Rules aren’t fun when it comes to creative writing. I think it’s why many readers of poetry wrinkle their noses at sonnets like an ancient lyricist has let out a fart in the library and it’s just wafted their way.   We might pin the blame for the modern masses eschewing sonnets on Shakespeare, whose sonnets, even his most ardent fans admit, can be at times practically unreadable in the leaden opacity of some of his verse.  We are told by learned professors of literature we are supposed to like Shakespeare because he is brilliant, not because we actually like his sonnets.  No wonder most modern readers have thrown off their literary chains, shirking their responsibilities of reading Milton, Chaucer, Tennyson, Wordsworth and Dunne to obtain a well rounded appreciation of poetry, instead favoring more accessible poets like e. e. cummings, who followed no rules at all. However, boldly avowing a broad dislike of dusty sonnets would require taking the time to actually read a fair bit of Shakespeare or Milton to have a real opinion on the matter and most of us never cracked those books to begin with in high school, college or beyond.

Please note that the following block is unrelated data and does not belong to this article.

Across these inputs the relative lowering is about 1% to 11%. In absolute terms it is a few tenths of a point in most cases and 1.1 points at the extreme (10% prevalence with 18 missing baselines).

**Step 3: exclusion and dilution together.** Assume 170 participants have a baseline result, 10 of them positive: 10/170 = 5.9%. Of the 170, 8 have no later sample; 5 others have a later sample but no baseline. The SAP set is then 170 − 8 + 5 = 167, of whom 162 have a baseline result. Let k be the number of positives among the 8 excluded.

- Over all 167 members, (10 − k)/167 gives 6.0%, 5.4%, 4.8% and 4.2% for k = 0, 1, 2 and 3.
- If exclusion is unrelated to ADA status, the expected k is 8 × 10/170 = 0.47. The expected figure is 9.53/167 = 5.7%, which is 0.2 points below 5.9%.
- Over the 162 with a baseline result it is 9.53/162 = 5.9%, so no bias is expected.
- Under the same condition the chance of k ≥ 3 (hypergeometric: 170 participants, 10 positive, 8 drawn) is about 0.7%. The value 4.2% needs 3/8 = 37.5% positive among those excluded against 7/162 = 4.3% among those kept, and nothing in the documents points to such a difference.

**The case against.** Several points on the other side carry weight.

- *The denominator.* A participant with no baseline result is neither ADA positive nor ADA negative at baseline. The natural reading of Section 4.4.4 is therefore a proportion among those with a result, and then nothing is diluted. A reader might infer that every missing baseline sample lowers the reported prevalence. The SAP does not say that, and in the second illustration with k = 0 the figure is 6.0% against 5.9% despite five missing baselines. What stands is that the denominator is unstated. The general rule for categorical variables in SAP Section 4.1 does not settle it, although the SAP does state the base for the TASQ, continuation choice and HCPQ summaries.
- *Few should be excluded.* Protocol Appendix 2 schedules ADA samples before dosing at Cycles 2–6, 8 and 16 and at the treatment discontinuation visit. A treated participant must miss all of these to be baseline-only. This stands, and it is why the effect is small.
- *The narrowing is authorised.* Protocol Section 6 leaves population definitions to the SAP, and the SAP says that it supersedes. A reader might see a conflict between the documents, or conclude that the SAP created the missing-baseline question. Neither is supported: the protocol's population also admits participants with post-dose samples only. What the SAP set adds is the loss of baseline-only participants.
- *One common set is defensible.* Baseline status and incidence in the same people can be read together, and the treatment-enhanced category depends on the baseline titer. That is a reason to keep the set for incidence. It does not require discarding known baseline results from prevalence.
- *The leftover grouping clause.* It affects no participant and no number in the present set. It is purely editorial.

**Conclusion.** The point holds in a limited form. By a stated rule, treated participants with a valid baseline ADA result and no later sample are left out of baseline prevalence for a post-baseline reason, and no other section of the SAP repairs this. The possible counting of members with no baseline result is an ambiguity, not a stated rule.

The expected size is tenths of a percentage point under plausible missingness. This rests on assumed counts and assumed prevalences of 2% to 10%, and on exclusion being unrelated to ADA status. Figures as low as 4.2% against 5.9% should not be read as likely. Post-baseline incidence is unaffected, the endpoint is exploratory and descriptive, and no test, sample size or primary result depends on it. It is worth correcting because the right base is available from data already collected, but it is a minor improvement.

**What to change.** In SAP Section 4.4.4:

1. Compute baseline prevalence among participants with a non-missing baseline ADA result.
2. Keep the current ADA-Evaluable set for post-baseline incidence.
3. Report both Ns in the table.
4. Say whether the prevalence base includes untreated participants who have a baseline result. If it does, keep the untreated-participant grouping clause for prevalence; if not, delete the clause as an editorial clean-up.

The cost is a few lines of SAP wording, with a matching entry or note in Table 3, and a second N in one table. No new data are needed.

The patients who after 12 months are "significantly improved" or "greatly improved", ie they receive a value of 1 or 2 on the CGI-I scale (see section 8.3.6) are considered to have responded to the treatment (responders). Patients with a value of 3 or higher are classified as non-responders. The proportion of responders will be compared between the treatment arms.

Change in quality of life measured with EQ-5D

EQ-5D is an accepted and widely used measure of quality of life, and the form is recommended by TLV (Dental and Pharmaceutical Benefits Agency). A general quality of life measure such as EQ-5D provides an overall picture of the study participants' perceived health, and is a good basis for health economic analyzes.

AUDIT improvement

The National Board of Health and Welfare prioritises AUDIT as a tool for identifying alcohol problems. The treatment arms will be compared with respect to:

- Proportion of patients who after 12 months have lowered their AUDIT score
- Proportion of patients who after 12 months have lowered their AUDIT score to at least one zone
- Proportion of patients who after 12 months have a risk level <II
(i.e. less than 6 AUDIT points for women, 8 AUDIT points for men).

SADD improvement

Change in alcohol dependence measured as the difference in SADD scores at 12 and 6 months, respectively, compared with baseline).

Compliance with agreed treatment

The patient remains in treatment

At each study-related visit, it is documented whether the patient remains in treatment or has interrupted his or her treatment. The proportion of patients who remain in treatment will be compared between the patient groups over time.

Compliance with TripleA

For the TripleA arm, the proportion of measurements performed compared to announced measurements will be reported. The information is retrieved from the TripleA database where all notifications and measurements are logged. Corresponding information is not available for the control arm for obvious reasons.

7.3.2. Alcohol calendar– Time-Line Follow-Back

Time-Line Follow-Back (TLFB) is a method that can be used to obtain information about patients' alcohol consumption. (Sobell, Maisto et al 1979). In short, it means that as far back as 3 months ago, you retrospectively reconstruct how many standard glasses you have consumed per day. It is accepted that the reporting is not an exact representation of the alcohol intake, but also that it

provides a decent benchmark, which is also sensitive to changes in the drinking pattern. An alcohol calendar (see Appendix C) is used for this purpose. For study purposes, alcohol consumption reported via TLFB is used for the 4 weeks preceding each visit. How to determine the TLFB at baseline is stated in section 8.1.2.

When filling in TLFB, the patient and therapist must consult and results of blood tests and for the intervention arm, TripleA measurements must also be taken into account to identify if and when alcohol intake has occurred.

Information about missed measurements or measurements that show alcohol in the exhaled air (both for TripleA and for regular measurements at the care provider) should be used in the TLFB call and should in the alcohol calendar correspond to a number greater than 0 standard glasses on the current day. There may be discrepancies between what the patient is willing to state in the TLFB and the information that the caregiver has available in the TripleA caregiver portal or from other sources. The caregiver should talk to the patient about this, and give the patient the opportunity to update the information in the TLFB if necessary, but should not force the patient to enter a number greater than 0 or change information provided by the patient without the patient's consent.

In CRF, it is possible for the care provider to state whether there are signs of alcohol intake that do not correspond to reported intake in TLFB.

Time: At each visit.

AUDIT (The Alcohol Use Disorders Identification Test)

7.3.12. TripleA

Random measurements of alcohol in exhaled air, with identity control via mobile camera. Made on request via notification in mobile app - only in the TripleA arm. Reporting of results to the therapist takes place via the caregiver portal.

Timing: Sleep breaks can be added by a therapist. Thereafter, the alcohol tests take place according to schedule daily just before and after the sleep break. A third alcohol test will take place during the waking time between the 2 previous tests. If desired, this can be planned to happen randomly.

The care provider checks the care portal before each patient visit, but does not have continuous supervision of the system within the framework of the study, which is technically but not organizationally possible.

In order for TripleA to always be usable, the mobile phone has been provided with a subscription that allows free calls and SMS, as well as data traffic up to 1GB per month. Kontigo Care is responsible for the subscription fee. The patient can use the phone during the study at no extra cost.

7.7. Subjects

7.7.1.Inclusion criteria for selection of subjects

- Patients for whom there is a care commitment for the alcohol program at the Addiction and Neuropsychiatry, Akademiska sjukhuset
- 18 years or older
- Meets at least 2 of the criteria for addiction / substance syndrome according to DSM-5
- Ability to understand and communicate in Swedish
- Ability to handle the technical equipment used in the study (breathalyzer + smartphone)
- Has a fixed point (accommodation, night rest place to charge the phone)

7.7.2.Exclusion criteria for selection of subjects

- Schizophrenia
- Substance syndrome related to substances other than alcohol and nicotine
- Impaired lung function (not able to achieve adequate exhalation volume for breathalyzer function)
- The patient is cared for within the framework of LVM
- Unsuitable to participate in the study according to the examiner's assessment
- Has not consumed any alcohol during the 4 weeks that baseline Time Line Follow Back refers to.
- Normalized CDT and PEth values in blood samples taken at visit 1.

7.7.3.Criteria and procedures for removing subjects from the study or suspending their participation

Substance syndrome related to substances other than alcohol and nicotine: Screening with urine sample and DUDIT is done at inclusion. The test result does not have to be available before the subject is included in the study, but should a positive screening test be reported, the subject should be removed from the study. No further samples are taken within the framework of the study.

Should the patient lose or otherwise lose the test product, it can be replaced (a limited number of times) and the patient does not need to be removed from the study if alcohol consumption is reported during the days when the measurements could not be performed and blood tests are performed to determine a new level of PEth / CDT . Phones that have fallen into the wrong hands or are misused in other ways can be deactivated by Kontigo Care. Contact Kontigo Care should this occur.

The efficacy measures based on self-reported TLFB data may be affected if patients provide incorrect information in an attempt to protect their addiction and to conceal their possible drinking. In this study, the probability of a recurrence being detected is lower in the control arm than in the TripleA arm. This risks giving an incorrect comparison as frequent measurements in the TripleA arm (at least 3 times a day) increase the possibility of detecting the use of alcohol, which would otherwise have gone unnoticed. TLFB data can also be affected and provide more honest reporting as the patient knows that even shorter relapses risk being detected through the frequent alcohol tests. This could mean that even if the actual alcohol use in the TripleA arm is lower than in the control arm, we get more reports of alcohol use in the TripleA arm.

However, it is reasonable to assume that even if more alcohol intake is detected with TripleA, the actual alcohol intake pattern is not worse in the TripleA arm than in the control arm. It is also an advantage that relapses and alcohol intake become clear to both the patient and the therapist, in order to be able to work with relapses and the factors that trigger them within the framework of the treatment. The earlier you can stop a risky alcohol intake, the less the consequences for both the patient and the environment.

Sonnets run the risk of offending the sensibility of modern readers of poetry, those readers that are attracted to free verse precisely because poetry doesn’t have to follow the rules of grammar and sentence construction we were taught in school.  A modern poet can claim poetic license at anytime and lay down their “get out of grammar jail” free card whenever he or she chooses.

So dear readers, let’s climb into this poet’s confessional and get something off our collective chests early on in this blog.   Sonneteers sometimes stretch the rules just a bit in favor of a winning line or for the sake of clarity and story.   Let’s not pretend that sonnets are bound by an ironclad suit of armor of 14 lines of 10 syllables each and every time.   Many great sonnets stray slightly from this construction, with the occasional couplet getting its freak on by being 9 syllables followed by 10 or 11 syllables, or the addition of a bonus couplet and winding up with 16 lines, or snipping a couplet off and wrapping things up after only 12 lines.   Believe it or not, there are even 18 line sonnets, who aren’t kicked out of the family tree of sonnets for having an extra few chromosomes as it were. Rudyard Kipling, a contemporary of Brander Matthew, wrote him a letter following the publication of A Study of Versification and quipped; “I’d like to war over the sonnet idea with you.  A sonnet is much more lawless than you’d have it.”